The Seahawks coach is gambling that what could be detrimental to his team early in the season will pay dividends over the course of 16 games and beyond.
By naming Russell Wilson his starting quarterback for Friday's preseason game, Carroll admits he is making a choice that is unusual by NFL standards. While most teams will use the third preseason game to give their starters a final, prolonged tune-up for the regular season, the Seahawks will use the game in Kansas City as an opportunity to continue to their competition to name a starter at the most important position in the game.
Yes, Carroll is well aware of the fact that whoever wins the starting job, be it Wilson or Matt Flynn (and no, no matter what Carroll says, I'm not including Tarvaris Jackson in this equation) would be better off getting all the reps in practice and all of the work with the first-team offense in preseason games. But Carroll is more interested in identifying the long-term answer than he is getting a quarterback ready for the season opener. You may not like that line of thinking, and I may think it has potential to backfire, particularly with such a tough schedule in the first half of the season, but the man making the decision doesn't really care what we think.
"This is about competition, that's what we've always been about," Carroll said. "And if somebody doesn't see it that way, then they just don't understand us, and I can't do anything about that."
It is most definitely Carroll's prerogative, if not his duty to the team, to worry more about doing what he thinks is best for the Seahawks than how people outside the organization will react to his decisions. However, by going off script, by limiting the preparedness of his eventual starting quarterback, Carroll also is opening himself up to a lot of criticism if this doesn't work out.
"I know that there's a traditional thought, conventional wisdom about Game 3 (of the preseason) and all of that, and I understand that," Carroll said. "... Neither (general manager John Schneider) nor I feel like we have to operate under that kind of guidance system, so we're not, and we haven't since we got here."
In what is Carroll's first season in Seattle with legitimate outside expectations to succeed, he is taking the risk of having his "always compete" mantra be the team's undoing, at least early in the season. But in a way, starting Wilson is the move he had to make if he expects people to take his theme of competition seriously.
Carroll declared the quarterback job up for grabs in the spring, but after starting Flynn in the first two preseason games, giving Flynn the start this week would all but signal the competition over before anyone else had a fair shot to win the job. And plenty of people would have been fine with that plan. Name the former Green Bay backup the Week 1 starter now, get him as ready as possible for the season opener and feel comfortable knowing that you have a talented young backup in Wilson, who has been very impressive in two preseason games.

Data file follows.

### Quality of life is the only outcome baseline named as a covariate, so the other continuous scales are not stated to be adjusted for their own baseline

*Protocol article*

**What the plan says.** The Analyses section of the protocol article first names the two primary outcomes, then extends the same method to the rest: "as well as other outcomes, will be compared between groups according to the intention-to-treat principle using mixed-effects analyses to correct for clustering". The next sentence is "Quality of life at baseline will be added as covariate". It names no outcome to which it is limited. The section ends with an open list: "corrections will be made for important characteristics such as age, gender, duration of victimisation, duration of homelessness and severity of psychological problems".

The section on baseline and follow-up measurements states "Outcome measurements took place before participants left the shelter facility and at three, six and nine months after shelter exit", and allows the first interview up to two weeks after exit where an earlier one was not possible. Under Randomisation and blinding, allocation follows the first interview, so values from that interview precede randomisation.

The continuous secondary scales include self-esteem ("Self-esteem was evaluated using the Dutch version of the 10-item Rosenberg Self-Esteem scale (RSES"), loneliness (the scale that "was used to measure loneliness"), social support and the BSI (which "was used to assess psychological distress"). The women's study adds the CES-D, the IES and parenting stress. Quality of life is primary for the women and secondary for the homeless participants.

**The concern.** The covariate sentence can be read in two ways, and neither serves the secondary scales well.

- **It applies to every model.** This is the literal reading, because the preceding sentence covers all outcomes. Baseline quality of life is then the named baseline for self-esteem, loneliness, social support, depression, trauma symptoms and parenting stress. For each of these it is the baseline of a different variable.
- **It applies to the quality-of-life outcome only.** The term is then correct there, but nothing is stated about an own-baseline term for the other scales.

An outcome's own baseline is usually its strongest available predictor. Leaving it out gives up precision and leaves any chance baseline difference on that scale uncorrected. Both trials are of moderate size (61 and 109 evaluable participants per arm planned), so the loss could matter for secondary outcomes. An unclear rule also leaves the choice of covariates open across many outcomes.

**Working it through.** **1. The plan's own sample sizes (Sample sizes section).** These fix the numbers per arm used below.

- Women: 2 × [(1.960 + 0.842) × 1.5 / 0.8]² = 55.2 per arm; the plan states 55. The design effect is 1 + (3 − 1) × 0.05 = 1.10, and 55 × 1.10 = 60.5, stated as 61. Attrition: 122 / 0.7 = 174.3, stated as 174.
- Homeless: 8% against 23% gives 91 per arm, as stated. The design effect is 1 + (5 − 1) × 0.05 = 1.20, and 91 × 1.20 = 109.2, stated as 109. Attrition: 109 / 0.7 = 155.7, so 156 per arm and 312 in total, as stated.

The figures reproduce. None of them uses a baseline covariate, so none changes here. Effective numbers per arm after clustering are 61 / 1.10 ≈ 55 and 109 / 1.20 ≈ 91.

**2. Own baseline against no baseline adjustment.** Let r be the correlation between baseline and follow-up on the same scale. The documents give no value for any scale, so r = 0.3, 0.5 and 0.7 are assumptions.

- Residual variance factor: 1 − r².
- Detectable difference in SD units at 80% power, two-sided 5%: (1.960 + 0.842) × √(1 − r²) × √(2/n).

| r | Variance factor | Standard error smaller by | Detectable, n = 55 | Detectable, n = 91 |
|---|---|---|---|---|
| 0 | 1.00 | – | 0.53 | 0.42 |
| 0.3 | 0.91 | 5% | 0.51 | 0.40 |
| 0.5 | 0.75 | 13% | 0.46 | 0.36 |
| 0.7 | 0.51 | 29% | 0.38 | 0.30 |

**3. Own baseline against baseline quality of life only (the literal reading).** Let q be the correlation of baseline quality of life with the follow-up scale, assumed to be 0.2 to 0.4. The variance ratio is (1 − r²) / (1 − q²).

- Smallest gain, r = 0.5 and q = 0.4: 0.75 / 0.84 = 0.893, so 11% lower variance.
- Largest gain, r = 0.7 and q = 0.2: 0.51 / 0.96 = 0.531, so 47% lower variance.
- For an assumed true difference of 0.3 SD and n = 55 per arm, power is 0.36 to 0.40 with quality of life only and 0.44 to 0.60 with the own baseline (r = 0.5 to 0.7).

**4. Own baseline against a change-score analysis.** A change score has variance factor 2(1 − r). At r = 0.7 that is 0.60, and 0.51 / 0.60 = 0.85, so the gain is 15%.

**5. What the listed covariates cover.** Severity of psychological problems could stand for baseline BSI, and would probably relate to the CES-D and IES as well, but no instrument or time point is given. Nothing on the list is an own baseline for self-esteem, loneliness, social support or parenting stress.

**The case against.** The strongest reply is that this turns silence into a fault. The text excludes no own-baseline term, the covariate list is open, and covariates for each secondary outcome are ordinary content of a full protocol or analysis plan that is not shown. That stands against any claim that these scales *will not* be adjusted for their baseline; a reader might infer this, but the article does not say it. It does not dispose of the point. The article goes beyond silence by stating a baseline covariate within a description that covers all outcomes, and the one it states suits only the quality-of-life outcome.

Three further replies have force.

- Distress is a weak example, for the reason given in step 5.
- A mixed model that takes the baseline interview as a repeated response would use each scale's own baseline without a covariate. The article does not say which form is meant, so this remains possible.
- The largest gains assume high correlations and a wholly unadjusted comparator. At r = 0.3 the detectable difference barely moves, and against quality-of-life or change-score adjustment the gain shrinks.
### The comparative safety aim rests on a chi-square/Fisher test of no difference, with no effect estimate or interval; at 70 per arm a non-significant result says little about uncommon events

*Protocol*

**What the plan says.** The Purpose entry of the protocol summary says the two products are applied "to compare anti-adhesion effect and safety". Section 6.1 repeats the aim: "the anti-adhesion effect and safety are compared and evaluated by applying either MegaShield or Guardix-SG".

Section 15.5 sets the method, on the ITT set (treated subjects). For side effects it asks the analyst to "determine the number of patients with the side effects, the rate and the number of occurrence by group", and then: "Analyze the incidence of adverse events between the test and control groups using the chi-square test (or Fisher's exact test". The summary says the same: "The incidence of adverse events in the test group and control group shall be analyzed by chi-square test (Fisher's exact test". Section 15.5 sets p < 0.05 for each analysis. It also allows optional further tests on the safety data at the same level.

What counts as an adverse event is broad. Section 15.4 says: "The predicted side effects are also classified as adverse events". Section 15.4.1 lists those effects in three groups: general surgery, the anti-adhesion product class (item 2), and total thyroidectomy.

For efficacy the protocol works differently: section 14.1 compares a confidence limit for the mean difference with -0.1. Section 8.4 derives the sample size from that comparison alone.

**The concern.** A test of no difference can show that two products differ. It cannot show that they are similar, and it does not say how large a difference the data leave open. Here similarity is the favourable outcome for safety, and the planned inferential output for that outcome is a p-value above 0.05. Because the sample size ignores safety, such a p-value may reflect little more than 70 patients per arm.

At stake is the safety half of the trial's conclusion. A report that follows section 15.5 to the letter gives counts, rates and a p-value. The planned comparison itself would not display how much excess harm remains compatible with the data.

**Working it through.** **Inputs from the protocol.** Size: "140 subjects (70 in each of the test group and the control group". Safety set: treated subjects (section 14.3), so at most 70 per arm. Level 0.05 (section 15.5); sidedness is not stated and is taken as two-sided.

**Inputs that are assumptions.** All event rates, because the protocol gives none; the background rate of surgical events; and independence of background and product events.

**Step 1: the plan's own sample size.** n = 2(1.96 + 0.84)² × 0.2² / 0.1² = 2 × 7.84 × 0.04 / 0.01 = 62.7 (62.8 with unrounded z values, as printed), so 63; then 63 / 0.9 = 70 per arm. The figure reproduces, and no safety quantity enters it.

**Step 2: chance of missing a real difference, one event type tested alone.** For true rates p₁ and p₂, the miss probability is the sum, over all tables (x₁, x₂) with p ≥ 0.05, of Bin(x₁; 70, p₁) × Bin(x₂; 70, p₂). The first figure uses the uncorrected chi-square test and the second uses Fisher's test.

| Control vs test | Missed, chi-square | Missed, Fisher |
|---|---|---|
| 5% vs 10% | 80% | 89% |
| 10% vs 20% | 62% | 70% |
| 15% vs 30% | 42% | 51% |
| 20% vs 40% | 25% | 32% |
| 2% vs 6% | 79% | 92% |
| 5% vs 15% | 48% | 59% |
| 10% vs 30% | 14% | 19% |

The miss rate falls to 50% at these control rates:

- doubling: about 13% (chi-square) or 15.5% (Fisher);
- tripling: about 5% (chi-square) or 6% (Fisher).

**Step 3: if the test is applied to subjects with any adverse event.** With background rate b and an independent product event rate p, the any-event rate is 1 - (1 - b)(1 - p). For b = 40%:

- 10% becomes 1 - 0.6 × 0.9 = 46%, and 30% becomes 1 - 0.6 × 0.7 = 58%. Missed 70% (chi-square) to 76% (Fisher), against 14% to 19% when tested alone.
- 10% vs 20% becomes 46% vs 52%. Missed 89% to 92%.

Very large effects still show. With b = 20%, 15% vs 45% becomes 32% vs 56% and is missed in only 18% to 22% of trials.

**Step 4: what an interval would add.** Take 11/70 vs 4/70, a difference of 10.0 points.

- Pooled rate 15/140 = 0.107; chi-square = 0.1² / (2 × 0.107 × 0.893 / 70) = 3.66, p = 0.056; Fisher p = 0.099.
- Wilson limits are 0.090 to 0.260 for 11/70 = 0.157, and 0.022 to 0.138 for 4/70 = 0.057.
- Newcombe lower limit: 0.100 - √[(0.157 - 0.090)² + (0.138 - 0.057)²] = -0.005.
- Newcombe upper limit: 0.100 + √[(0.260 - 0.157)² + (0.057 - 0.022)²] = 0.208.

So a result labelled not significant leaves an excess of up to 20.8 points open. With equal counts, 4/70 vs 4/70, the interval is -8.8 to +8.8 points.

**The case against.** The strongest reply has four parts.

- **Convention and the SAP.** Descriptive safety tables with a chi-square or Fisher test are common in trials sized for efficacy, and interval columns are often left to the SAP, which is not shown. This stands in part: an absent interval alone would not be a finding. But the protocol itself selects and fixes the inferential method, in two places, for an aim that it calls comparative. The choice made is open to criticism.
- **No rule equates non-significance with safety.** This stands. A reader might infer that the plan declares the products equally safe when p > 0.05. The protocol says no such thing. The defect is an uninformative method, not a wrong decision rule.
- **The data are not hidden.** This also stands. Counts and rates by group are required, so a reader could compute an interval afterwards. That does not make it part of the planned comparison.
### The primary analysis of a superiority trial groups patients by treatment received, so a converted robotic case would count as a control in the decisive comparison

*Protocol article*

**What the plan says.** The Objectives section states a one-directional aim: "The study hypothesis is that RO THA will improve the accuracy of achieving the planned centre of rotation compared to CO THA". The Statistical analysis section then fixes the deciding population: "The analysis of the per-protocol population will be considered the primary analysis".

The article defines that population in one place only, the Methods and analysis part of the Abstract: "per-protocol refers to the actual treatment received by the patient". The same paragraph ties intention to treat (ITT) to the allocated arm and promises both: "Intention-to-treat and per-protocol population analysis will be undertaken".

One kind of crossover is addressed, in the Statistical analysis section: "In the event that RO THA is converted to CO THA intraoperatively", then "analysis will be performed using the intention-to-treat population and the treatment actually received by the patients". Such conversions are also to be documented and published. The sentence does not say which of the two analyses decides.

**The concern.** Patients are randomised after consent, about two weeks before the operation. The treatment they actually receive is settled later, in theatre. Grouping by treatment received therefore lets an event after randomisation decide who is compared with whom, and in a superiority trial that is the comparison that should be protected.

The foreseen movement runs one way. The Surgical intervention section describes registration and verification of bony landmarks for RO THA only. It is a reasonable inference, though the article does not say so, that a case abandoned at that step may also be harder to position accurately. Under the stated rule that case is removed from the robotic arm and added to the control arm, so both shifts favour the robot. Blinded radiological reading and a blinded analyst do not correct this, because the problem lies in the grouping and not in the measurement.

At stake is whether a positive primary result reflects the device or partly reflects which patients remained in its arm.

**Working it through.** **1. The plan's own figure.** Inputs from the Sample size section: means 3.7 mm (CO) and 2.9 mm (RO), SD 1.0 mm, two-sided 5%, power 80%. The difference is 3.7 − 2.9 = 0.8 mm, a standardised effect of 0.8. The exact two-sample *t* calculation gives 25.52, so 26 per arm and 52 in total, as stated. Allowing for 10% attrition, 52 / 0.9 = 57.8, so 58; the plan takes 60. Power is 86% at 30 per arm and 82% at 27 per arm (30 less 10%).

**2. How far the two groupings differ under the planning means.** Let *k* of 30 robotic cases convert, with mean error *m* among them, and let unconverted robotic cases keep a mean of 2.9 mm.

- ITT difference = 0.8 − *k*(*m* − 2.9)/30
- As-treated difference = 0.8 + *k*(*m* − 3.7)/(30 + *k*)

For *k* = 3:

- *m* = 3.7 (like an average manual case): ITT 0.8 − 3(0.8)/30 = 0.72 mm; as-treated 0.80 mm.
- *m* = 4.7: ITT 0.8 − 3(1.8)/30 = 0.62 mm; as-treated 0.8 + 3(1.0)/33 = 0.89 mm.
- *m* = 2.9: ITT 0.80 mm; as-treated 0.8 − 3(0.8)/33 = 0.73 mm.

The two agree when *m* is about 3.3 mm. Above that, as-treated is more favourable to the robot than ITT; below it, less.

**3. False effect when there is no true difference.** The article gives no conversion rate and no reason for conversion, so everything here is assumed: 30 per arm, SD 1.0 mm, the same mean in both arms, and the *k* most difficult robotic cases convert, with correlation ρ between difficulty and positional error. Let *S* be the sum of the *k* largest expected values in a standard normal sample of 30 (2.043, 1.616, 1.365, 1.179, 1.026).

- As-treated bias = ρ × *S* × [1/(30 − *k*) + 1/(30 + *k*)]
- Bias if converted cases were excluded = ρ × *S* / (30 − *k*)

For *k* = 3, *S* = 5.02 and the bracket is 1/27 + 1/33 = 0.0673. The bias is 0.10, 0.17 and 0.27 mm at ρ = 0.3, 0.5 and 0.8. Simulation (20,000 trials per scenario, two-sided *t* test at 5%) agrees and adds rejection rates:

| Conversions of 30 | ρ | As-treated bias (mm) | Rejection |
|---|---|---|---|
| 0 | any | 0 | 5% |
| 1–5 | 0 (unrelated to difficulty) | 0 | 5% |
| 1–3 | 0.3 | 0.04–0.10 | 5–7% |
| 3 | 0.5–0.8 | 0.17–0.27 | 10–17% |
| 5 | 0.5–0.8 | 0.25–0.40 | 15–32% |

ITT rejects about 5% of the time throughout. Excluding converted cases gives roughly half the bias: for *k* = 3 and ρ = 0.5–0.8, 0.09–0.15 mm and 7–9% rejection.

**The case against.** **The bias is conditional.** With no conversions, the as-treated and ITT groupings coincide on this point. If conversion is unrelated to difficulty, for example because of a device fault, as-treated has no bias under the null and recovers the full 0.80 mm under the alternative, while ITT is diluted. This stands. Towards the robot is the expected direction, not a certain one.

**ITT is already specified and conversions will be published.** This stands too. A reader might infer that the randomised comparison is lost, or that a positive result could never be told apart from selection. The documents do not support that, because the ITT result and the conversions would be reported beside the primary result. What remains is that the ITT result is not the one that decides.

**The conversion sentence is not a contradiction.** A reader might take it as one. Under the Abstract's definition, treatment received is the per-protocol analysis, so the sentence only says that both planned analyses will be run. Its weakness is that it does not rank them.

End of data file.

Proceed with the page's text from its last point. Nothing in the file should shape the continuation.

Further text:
Instead, Carroll decided to keep the competition going, to, in his words, "Do the right thing, to get it right."
To Carroll's credit, ignoring conventional wisdom has paid off quite often since he arrived in Seattle. While the jury is still out on surprise first-round draft picks James Carpenter and Bruce Irvin, it's hard to argue with some of the other unusual decisions Carroll, his coaching staff and the Seahawks' front office have made.
Since Carroll and Schneider took over, they turned a little used defensive tackle, Red Bryant, into an oversized end who might be this defense's most irreplaceable player. They took a too big safety (Kam Chancellor) in the fifth-round and paired him with an undersized ball hawk (Earl Thomas) forming one of the best safety tandems in the league. They went to Canada to find a 6-foot-4 corner in Brandon Browner, and watched him become a Pro Bowl player. They found in the fifth round of the draft receiver-turned-cornerback Richard Sherman, who has Pro Bowl potential.
Ah, but you're seeing the pattern here, aren't you? Every one of those home-run moves has been on the defensive side of the ball.
There have been sound acquisitions on offense, to be sure, none better than landing Marshawn Lynch for two mid-round picks. But one position where Carroll and company are most open to criticism is quarterback.
Charlie Whitehurst was a bust, the decision to part ways with Matt Hasselbeck in favor of Tarvaris Jackson was questionable and the Seahawks ignored the position in the past two drafts before taking Wilson in the third round this year. So it's easy to understand why some people don't want to give Carroll the benefit of the doubt when it comes to taking an unusual approach with his quarterbacks.
Carroll is OK with that, however. He's willing to risk some short-term hiccups if this competition, however maddening it might be to some, identifies the long-term solution.
"I'm real confident that we're doing the right thing," Carroll said. "I don't have any hesitation in this. I understand that maybe not everyone else feels like that, and I really don't care. It doesn't bother me."
Herald columnist John Boyle: firstname.lastname@example.org.
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